I’m going to go out on a limb here and assume that most of us, during our teens, have used the expression ‘this is ruining my life’ at least once. Children (and teenagers in particular) tend to amplify certain setbacks they experience, as they don’t fully understand yet what is happening to them or how to deal with it. Setbacks that might appear minor to us (such as a fight with a friend or missing out on joining a team) might feel like it’s the end of the world as they know it. It’s important not to feed into that and join the drama party, nor can we minimize or push aside what they are experiencing. Ask your child if this one event needs to effect the rest of their day/week/month. Problem solving starts with going through the options, help them take a step back and put things in perspective. Allow them to experience and feel the negativity whilst averting them from being completely swallowed up by it.

3. Take on the ‘big family mindset’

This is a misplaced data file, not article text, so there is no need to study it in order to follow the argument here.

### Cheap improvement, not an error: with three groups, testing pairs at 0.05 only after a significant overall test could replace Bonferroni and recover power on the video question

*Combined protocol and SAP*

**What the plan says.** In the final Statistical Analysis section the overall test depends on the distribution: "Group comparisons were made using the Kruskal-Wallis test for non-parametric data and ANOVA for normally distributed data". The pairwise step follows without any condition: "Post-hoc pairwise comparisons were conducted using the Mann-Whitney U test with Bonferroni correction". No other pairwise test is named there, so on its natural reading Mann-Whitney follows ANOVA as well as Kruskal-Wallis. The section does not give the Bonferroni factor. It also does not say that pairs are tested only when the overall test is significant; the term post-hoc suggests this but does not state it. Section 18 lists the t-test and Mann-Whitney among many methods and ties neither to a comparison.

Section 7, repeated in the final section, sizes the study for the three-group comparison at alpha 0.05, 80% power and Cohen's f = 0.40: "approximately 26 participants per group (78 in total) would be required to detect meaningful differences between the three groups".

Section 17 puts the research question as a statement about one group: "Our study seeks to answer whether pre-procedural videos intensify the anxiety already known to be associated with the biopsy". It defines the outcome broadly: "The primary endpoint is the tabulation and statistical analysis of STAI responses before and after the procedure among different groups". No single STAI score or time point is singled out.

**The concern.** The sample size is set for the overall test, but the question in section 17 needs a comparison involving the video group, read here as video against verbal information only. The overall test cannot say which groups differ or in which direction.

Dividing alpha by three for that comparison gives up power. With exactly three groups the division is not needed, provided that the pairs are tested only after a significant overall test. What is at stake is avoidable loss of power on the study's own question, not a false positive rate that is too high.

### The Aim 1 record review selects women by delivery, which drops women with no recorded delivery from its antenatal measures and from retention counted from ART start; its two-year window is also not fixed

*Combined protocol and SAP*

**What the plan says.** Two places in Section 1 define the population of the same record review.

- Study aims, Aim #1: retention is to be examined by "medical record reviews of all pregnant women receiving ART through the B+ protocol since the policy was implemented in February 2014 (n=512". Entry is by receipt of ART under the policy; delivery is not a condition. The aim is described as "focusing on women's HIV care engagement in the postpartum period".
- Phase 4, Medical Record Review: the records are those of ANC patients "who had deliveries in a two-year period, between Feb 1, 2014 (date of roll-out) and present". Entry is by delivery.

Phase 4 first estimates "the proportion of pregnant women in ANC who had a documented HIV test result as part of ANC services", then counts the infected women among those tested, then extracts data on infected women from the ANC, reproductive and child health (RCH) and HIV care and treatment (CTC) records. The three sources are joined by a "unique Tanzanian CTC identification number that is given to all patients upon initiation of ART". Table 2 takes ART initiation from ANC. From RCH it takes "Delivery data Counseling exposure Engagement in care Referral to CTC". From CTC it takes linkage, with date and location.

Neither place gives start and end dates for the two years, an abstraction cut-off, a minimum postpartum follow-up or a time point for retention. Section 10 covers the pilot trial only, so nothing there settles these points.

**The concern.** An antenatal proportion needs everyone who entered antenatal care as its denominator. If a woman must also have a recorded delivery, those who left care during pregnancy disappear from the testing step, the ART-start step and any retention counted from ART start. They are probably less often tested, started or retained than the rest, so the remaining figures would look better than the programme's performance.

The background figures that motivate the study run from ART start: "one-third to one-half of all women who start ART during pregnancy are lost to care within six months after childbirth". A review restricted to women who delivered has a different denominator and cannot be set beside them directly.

Today, the average family consists of one or two children and it’s affecting our parenting style, says columnist Julie Beun. In larger families, parents tend to be more of a facilitator than a micro-manager. The children get more of a chance to be independent problem solvers as they help raise their siblings, get themselves dressed in the morning and eat breakfast. In smaller families, the parents tend to ‘take care of everything’, and although this may make things run smoother, it doesn’t always work in our favor. We need to learn how to take a step back and let our children figure it out (no matter how frustrating it may be waiting around for them to zip up their jacket or put the shoe on the right foot… our time constraints should not get in the way of our child learning how to take care of the little things).